Ways To Stop Wildlife From Getting In Your Home

Top 10 Ways To Stop Wildlife From Getting In Your Home

Example wildlife damage gable ventFor as long as people have been living in houses, they’ve been looking for ways to stop wildlife from getting into them. It’s no easy task, and even modern and new homes are highly susceptible to animal entries, and it doesn’t matter how durable the home is built.

Today most houses are intruded upon by common North American animals that are considered pests, like squirrels, raccoons, mice, rats, snakes and skunks. Various birds species can get in your home if it’s not properly protected too, but essentially, they all make a big mess in your attic or walls, and can end up causing thousands of dollars in damages.

The reality is as long as there are homes, there will always be a need for wildlife removal and pest control companies. Before a wildlife problem occurs however, there are a number of ways you can stop them from getting in.

If you need help stopping wildlife entries

Example ridge guard for pest controlIf wildlife are already in your home or attic, you have to call a professional wildlife removal company first to have it removed safely, but if you don’t have an existing animal intrusion problem, follow these steps to avoid one:

  • reconstruct external areas of your home that facilitate easy wildlife entry like chimneys, air-vents, gable vents etc.
  • keep your yard free of garbage and do not attract wildlife
  • have Ridge Guard installed along your ridge vent area to protect your home
  • have Drip Edge installed along your roof base-line along your eavestroughs
  • place tiny-cut metal screens in your weeping brick holes (do not us SOS brillo pads)
  • apply industrial-strength caulking to minor cracks and holes
  • repair the foundation of your home if there are any extraneous holes present
  • apply a gutter guard product to your eavestroughs to hinder and prevent birds’ nests
  • use caulking to fill in small holes or corners mice or bats can enter through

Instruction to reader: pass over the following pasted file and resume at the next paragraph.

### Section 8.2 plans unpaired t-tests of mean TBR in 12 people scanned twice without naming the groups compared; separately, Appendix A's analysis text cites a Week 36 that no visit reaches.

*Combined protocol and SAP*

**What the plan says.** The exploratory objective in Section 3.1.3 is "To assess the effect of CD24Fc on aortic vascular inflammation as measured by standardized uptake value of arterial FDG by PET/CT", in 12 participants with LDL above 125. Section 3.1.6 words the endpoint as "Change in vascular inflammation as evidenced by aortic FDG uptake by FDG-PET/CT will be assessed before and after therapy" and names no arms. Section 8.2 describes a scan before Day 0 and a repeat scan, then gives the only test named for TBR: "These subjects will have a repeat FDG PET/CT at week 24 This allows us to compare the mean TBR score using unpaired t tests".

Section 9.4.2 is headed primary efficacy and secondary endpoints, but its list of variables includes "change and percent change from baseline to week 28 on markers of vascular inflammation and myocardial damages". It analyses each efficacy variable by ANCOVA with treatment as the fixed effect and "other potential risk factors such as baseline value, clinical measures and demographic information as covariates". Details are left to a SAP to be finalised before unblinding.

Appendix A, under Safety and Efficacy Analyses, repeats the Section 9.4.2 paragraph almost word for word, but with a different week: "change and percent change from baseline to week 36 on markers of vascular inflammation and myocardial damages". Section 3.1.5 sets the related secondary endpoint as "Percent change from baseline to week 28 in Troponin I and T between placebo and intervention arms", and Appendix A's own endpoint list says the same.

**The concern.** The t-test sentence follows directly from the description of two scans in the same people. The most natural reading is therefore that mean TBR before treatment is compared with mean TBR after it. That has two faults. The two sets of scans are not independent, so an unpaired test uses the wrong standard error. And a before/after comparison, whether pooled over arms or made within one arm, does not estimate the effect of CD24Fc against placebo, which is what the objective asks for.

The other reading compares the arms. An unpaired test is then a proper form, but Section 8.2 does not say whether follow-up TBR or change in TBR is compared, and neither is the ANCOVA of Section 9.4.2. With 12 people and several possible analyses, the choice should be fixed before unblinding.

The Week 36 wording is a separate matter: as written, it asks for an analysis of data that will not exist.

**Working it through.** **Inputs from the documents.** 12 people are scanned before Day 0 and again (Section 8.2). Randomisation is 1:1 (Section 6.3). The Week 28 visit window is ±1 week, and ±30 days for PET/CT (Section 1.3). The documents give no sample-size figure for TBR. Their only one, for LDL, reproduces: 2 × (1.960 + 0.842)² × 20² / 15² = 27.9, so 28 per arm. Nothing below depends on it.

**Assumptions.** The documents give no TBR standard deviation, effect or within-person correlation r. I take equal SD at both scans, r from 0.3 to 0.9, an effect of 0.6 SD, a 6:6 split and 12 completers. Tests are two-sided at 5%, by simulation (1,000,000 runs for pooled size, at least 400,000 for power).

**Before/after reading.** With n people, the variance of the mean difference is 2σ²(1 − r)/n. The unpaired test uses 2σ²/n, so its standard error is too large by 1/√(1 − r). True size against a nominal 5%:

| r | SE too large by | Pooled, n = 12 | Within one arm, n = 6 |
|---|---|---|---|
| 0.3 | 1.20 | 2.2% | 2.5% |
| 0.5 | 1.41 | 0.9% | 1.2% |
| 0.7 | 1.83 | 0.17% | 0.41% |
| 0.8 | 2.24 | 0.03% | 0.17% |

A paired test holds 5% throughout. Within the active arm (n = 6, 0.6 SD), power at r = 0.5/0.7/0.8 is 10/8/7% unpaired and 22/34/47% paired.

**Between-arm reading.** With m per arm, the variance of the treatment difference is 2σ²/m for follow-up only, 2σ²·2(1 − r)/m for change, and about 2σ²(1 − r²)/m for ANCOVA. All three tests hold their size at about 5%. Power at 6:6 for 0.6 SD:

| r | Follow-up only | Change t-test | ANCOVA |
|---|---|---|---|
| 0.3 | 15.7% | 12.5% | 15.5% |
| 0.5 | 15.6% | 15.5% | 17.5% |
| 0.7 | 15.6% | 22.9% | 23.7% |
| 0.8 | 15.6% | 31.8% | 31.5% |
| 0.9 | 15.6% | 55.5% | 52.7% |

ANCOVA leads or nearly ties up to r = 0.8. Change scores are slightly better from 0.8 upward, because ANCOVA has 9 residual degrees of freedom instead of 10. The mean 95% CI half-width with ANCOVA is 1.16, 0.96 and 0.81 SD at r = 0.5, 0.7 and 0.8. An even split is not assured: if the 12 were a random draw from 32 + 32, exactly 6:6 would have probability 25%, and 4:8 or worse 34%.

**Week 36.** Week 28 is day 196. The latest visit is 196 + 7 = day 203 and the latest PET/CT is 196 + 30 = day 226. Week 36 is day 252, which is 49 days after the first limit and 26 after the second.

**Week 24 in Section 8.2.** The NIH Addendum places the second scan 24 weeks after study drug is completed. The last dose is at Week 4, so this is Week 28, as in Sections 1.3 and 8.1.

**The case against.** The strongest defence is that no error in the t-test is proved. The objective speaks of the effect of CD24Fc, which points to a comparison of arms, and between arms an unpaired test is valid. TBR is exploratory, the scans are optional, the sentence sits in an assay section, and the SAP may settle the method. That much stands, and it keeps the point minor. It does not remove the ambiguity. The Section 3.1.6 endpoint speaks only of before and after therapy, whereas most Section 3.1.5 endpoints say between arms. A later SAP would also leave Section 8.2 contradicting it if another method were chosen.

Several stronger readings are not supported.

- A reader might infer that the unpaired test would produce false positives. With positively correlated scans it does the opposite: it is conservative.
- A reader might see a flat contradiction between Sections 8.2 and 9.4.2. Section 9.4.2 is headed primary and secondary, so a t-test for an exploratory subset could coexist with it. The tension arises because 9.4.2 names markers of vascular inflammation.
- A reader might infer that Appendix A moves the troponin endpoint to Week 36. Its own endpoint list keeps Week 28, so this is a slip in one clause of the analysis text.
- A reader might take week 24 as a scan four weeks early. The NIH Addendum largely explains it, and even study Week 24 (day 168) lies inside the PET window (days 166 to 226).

• apply special coverings over your roof vents

Explanation of the above tips

Reconstruct external areas of your home: if you can easily get around your home from top to bottom, you need be on the lookout for areas of your home with big holes. Holes a few inches bigger than a baseball are big enough for full-grown squirrels and raccoons to get into your attic. You need to inspect your chimney, your air vents, your gable vents, and any other area where you find an easy entry point for wildlife, and have those areas reconstructed to disable or hinder them from entering.

DID YOU KNOW? The cost of applying wildlife entry prevention to your home is much less than it is for removing wildlife and repairing the damage. We’ve seen claims for damages exceed the $10,000 mark many times, and we always strongly suggest to our readers to be preemptive, and hinder wildlife as much as possible before damage ensue. You can read our Wildlife Removal and Pest Control Process here.

If you cannot actually do the inspection and reconstruction yourself, you can easily call your local pest control company and they’ll be glad to do it for you.

Keep your yard free of garbage: the more rubbish and garbage there is in your yard, the more you’re going to attract wildlife to your property. Wildlife that are attracted by garbage tend to be squirrels, raccoons, rice and rats, of which both top the list of wildlife species that cause the most damage to a home.

The long standing advice for homeowners when it comes to their yards is to keep bins inside, and keep your lawns clean. This way your home will be perceived by wildlife as being less of a place to hang around in to find food, and more of a place to just pass by.

Have Ridge Guard installed: Installing Ridge Guard along your ridge vent line cuts down raccoon, squirrel, mice and bat entries by up to at least 90%. It can be said that a home with a protected ridge line is not going to experience any of the damage that home owners encounter with wild animals. It’s a tough product and it’s primary function is to keep wildlife out.

Have Drip Edge installed: Drip edge isn’t specifically manufactured for wildlife entry prevention but it’s the perfect application that once installed, makes it extremely difficult for wildlife to pry through. It also adds a number of other protections along your roof-line like preventing weather damage and moisture from leaking into your home.

Many wildlife control companies will install drip edge for you, and can give you a stronger guarantee that wildlife will never enter your home through the area along your roof-line and eavestroughs. Drip Edge is made with a very strong metal that virtually no form of wildlife can chew through.